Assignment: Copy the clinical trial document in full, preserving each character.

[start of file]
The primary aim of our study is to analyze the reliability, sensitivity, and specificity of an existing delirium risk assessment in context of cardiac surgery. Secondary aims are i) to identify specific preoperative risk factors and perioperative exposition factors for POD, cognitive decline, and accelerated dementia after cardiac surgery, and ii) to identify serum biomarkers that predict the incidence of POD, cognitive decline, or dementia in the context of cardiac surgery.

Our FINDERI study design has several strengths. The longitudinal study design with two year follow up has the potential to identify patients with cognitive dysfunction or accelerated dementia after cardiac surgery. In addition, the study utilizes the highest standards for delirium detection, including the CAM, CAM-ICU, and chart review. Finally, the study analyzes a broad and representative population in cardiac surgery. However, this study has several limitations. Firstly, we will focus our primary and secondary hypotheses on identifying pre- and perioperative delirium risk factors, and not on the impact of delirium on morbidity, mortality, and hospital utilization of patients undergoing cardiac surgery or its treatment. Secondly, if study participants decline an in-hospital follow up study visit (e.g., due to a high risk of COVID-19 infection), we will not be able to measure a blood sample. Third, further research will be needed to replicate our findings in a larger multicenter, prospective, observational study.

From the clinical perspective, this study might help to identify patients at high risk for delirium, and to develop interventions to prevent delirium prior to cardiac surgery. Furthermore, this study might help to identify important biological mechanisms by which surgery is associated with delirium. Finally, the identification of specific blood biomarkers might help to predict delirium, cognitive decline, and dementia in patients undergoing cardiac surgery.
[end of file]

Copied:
The primary aim of our study is to analyze the reliability, sensitivity, and specificity of an existing delirium risk assessment in context of cardiac surgery. Secondary aims are i) to identify specific preoperative risk factors and perioperative exposition factors for POD, cognitive decline, and accelerated dementia after cardiac surgery, and ii) to identify serum biomarkers that predict the incidence of POD, cognitive decline, or dementia in the context of cardiac surgery.

Our FINDERI study design has several strengths. The longitudinal study design with two year follow up has the potential to identify patients with cognitive dysfunction or accelerated dementia after cardiac surgery. In addition, the study utilizes the highest standards for delirium detection, including the CAM, CAM-ICU, and chart review. Finally, the study analyzes a broad and representative population in cardiac surgery. However, this study has several limitations. Firstly, we will focus our primary and secondary hypotheses on identifying pre- and perioperative delirium risk factors, and not on the impact of delirium on morbidity, mortality, and hospital utilization of patients undergoing cardiac surgery or its treatment. Secondly, if study participants decline an in-hospital follow up study visit (e.g., due to a high risk of COVID-19 infection), we will not be able to measure a blood sample. Third, further research will be needed to replicate our findings in a larger multicenter, prospective, observational study.

From the clinical perspective, this study might help to identify patients at high risk for delirium, and to develop interventions to prevent delirium prior to cardiac surgery. Furthermore, this study might help to identify important biological mechanisms by which surgery is associated with delirium. Finally, the identification of specific blood biomarkers might help to predict delirium, cognitive decline, and dementia in patients undergoing cardiac surgery.